Torrisholme Barrow

We completed the last of 3 tree cages on Torrisholme Barrow in mid March - an oak to replace the ‘lightning tree’!! The weather was awful, but it needed to be done!

 

We have at least 4 more to do in the autumn!! Mark Birkett - the farmer based at White Lund Farm (which has been in the family since 1893 and Mark is the fifth generation farming it) has been very complimentary to us! He has said ‘Good work with the new trees’ and fully agrees that ‘The Barrow landscape is quite ancient and needs maintaining the best we can’.

Oak

All the new caged trees are doing well, with the stock (including the bull!) now in residence. The latest oak here is just beginning to break.

Young oak

Around 1990 when we looked after Low Lane Wood, involving tree and hedge planting and path maintenance, we also made steps and stiles to improve access for people walking through the wood up to Torrisholme Barrow.  After a number of elm trees, which had been beautiful features of the landscape overlooking Morecambe, died of Dutch Elm Disease on the Barrow, to replace them we planted four oak and ash trees and constructed tree guards to protect them from damage and trampling by cattle.  In 2017 one of these trees was struck by lightning.  Following discussions with local farmer, Mark Birkett, we replaced it and added added three more trees and protective cages.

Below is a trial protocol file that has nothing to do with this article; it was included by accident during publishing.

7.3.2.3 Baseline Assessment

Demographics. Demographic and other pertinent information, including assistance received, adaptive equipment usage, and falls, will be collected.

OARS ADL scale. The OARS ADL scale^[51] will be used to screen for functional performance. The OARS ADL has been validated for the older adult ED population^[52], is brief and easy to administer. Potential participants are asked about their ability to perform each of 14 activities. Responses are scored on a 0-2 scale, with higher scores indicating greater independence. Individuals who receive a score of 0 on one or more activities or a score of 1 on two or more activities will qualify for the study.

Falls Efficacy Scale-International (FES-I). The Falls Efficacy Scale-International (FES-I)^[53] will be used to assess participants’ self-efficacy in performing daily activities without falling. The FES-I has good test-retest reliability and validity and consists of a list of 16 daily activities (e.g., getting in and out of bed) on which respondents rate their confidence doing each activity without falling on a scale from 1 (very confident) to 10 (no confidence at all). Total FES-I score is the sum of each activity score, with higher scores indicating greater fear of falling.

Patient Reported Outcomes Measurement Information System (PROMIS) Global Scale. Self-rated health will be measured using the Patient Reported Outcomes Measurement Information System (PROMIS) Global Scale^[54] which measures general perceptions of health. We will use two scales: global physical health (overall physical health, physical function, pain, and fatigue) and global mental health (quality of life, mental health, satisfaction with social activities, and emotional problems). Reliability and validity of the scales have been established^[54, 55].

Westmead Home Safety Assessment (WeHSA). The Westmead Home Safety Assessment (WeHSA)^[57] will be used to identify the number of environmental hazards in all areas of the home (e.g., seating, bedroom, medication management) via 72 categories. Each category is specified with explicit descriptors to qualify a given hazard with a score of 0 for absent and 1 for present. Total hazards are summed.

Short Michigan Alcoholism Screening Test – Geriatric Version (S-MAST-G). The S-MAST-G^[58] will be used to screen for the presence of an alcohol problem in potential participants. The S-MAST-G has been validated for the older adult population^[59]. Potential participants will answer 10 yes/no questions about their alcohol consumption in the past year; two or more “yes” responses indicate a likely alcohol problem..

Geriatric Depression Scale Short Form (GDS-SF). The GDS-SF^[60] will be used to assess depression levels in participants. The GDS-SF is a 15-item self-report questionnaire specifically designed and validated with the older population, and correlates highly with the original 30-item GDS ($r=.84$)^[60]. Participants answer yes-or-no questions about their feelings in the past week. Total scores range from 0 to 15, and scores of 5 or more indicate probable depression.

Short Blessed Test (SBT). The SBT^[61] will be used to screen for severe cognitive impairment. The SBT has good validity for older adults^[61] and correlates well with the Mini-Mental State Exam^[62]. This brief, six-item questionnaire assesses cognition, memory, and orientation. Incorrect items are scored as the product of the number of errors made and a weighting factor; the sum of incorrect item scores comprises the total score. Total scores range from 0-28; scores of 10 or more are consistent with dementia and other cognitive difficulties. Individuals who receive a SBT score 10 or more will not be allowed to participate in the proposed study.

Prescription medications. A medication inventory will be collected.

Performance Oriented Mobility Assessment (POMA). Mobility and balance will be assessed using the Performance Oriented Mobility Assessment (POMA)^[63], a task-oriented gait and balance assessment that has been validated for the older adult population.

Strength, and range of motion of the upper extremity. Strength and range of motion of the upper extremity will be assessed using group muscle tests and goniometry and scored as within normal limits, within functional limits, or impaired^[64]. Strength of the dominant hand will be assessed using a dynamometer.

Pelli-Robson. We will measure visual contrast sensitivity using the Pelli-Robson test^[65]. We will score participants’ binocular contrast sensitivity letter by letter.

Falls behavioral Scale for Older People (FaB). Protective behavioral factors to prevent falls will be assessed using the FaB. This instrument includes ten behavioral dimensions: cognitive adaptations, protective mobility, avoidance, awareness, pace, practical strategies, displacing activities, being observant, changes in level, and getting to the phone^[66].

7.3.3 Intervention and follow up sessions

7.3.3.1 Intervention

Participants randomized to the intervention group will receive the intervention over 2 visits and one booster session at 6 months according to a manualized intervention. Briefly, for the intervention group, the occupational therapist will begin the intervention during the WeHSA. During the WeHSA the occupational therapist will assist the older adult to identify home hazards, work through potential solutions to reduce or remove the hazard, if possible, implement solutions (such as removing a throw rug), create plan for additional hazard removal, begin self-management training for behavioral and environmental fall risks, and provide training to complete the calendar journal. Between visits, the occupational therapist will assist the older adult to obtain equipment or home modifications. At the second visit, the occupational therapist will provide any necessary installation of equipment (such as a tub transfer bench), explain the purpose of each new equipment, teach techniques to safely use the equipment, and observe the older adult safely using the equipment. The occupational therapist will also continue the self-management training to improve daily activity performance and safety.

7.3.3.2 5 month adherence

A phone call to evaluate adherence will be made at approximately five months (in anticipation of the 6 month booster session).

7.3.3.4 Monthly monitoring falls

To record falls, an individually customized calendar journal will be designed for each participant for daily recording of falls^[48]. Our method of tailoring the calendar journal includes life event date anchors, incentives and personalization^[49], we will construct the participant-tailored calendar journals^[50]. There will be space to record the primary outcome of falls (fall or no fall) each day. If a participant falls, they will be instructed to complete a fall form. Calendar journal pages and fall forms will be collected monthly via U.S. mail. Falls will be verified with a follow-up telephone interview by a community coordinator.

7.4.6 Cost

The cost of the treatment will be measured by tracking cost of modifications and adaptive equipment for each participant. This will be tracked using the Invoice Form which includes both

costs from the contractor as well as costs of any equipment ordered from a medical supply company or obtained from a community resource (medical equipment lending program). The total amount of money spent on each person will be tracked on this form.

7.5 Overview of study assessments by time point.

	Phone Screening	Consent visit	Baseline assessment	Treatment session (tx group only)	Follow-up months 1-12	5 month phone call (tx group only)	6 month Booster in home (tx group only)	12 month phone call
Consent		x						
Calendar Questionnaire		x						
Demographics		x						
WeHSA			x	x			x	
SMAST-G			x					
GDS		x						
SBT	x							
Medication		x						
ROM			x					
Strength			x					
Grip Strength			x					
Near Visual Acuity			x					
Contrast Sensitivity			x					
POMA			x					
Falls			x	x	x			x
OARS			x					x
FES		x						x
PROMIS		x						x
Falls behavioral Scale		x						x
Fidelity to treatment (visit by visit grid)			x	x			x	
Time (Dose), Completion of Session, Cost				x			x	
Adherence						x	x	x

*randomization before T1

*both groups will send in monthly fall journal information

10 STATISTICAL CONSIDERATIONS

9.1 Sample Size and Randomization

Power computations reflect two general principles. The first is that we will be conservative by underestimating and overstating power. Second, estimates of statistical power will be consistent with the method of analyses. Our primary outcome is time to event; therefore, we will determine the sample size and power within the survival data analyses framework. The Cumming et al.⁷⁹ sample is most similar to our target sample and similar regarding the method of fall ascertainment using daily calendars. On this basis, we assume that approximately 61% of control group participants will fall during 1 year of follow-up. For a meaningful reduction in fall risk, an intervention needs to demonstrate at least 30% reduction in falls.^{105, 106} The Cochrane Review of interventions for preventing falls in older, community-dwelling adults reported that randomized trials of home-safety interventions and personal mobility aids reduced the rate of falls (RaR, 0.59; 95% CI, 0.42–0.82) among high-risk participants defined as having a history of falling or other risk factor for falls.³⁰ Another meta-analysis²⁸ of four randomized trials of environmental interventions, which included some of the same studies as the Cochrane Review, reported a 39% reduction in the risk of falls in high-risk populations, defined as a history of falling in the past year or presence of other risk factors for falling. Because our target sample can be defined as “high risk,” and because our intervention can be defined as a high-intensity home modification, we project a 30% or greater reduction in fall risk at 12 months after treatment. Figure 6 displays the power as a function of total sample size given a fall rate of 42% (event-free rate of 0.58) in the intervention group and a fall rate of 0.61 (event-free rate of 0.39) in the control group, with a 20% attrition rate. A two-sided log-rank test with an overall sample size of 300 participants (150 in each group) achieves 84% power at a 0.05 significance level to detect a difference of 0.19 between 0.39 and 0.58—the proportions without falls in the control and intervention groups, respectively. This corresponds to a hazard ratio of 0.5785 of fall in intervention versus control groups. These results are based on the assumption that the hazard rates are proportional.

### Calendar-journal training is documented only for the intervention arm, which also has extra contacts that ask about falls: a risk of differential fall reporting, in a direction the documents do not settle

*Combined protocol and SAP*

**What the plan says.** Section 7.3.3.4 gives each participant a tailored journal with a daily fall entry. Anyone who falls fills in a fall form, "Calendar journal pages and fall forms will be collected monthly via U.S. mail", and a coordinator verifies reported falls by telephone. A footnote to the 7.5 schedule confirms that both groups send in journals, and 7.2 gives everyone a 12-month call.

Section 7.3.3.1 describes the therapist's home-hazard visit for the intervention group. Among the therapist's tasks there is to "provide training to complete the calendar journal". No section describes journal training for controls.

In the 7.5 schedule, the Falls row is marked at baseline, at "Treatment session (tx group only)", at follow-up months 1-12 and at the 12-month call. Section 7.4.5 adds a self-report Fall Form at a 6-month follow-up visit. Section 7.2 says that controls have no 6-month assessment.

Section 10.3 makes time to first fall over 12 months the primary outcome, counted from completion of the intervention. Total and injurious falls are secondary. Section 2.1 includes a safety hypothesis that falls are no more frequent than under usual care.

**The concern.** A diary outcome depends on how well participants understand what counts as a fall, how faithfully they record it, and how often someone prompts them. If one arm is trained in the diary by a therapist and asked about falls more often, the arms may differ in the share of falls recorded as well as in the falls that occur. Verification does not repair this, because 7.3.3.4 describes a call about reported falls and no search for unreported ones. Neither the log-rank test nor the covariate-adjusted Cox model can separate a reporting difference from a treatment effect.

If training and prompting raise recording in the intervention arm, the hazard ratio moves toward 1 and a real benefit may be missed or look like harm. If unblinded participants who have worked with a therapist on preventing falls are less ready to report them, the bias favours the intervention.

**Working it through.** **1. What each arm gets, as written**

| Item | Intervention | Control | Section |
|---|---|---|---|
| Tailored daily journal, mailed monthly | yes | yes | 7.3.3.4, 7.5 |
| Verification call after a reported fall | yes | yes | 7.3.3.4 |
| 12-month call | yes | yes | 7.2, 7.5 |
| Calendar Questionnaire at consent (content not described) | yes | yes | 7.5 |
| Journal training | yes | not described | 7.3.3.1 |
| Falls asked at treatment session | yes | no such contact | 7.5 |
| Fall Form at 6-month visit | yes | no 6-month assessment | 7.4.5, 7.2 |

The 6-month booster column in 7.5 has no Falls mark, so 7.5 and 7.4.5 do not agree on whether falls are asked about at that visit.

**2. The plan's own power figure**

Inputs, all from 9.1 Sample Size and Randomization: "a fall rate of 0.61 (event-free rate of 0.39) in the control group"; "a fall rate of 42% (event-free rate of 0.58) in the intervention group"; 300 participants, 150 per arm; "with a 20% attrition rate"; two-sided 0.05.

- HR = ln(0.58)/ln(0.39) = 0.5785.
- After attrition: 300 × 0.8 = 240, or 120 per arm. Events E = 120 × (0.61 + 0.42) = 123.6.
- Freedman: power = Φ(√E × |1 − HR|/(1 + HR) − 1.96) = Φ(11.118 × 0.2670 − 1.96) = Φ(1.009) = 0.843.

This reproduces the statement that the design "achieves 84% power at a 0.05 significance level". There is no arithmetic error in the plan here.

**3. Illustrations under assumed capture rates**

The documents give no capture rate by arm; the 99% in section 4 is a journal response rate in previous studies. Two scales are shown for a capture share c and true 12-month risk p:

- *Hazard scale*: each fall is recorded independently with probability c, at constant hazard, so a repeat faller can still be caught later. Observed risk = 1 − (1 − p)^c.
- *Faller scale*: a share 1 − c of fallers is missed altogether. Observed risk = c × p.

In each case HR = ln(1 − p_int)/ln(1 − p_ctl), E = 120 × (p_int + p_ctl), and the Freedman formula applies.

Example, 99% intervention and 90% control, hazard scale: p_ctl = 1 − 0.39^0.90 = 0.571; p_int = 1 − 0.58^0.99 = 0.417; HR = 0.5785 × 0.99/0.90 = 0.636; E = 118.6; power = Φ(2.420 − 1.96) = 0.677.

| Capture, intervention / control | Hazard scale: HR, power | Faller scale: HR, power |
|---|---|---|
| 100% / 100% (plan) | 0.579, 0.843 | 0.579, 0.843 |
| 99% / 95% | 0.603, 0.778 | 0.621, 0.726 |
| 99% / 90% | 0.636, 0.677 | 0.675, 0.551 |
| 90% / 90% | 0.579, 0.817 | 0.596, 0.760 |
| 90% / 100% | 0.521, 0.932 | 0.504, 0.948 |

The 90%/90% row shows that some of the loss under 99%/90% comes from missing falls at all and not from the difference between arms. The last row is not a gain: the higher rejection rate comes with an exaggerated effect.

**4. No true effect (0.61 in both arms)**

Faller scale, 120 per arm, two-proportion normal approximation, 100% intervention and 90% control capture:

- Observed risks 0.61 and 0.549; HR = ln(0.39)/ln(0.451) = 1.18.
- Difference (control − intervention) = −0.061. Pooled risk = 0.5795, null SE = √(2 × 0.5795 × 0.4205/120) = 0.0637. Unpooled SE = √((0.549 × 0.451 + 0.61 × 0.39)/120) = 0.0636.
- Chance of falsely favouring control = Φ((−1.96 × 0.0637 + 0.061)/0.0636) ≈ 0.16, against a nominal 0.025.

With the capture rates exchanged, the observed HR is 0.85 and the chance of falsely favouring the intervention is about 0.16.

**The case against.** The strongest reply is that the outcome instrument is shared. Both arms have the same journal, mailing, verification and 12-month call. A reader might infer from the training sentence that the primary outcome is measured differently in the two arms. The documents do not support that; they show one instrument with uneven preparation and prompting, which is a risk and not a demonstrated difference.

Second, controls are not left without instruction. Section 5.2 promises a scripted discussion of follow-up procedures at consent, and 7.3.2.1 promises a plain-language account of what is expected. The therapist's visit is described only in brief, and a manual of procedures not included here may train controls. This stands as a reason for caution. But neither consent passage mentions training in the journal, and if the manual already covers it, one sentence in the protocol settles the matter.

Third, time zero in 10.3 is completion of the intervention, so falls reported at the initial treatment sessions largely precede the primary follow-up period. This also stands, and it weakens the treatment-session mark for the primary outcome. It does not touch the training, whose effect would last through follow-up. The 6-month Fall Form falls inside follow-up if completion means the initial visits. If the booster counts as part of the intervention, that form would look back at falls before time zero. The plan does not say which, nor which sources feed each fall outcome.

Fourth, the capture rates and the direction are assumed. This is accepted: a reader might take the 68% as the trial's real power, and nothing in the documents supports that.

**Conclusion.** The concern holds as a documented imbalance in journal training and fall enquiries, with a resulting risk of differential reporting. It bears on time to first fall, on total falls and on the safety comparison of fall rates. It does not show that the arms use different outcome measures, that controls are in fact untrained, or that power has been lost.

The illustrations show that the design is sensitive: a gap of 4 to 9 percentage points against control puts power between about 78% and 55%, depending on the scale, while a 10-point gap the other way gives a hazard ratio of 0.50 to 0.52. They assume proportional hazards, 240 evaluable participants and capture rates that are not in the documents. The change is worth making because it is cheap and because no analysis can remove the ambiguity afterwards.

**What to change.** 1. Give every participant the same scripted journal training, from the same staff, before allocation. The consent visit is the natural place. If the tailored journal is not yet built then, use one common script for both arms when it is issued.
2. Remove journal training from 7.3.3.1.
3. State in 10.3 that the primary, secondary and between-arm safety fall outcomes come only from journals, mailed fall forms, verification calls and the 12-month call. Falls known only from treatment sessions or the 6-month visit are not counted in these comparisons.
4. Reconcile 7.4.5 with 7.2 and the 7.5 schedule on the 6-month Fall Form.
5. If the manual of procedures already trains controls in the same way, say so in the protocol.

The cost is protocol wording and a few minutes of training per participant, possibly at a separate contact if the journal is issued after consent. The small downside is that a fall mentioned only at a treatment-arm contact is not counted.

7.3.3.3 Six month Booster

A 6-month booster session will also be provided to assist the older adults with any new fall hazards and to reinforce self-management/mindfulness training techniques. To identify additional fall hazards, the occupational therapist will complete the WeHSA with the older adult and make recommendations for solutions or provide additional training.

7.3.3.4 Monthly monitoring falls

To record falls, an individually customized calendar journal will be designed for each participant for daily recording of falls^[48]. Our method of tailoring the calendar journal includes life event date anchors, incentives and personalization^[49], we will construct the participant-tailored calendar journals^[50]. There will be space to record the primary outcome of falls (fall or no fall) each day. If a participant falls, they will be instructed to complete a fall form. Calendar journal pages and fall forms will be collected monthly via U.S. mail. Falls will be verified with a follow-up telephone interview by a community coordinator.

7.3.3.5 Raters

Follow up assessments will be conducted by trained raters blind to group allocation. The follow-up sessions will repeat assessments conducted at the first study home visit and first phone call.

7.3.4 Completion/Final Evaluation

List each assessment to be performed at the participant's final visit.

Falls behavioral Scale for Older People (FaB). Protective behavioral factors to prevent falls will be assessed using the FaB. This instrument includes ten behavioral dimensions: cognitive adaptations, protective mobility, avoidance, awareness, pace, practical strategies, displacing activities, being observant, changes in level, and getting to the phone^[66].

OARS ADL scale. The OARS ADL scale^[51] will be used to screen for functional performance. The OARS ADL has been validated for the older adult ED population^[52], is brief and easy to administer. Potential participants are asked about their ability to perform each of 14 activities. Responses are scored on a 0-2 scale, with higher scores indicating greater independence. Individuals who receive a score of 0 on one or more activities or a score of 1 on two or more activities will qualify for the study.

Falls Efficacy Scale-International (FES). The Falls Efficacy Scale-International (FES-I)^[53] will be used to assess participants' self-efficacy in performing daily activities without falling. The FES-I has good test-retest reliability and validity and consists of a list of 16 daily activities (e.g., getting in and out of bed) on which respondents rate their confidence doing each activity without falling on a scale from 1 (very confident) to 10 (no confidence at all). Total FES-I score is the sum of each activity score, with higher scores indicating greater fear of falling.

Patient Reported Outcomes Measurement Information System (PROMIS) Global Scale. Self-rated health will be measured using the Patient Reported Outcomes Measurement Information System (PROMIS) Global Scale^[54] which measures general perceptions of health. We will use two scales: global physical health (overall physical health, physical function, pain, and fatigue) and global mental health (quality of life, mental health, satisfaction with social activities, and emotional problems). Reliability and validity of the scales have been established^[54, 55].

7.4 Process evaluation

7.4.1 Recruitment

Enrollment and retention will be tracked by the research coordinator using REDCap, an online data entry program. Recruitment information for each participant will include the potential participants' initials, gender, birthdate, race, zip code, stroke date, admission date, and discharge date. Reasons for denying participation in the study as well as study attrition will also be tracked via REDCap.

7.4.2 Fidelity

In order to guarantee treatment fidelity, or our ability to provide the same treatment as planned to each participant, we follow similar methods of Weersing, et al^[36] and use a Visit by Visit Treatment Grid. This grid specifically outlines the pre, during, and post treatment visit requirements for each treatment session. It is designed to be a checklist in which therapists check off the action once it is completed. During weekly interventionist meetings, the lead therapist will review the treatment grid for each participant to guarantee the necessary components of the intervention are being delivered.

Now we have removed the redundant cage from the tree struck by lightning.   We built another cage with wire netting attached to wooden posts and planted a sessile oak, watched by some of the inquisitive cows. 

Lightning strike!
Removing redundant cage
Cage for new tree
Measuring wood
Digging hole
Covering roots
Still hard at work
Nailing wire netting
Sessile oak
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